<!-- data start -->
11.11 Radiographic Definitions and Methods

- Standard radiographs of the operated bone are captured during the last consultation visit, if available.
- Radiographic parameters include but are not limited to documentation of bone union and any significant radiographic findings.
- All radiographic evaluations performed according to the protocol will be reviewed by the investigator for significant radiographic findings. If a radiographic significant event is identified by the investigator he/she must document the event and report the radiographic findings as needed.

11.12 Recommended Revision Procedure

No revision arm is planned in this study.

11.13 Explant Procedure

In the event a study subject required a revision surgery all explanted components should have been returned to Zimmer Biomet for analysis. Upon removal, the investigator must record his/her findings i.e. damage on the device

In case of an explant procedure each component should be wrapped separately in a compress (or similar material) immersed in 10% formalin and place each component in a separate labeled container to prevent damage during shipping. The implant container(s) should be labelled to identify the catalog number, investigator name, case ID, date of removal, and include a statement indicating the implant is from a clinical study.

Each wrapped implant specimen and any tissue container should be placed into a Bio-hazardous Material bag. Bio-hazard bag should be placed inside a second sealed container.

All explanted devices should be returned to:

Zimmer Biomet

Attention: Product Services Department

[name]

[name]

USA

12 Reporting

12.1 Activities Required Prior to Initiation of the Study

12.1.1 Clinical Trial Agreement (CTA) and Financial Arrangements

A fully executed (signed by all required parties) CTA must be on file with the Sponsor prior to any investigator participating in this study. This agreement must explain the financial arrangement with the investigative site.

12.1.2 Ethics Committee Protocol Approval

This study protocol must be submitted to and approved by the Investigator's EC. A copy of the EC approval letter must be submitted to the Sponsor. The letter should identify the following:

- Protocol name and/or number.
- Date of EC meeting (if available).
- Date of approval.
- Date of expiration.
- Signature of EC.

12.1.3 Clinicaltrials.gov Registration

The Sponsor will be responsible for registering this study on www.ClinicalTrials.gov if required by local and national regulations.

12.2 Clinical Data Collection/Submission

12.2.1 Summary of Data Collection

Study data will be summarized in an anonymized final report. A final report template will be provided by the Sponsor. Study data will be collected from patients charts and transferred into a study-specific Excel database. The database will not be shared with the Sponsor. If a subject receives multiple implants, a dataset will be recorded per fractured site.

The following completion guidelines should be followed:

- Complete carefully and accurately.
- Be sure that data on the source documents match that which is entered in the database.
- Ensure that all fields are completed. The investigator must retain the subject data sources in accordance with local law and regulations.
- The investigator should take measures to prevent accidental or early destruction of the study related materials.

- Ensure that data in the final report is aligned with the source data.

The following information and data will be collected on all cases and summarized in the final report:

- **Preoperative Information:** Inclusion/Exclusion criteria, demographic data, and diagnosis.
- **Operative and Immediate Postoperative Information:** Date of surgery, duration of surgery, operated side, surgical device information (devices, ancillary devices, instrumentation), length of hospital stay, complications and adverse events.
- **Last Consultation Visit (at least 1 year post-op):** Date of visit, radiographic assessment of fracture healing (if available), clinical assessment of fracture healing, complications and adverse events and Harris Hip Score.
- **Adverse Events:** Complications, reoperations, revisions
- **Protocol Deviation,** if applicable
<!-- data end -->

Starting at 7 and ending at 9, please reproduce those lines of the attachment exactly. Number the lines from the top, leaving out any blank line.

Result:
11.13 Explant Procedure

In the event a study subject required a revision surgery all explanted components should have been returned to Zimmer Biomet for analysis. Upon removal, the investigator must record his/her findings i.e. damage on the device

In case of an explant procedure each component should be wrapped separately in a compress (or similar material) immersed in 10% formalin and place each component in a separate labeled container to prevent damage during shipping. The implant container(s) should be labelled to identify the catalog number, investigator name, case ID, date of removal, and include a statement indicating the implant is from a clinical study.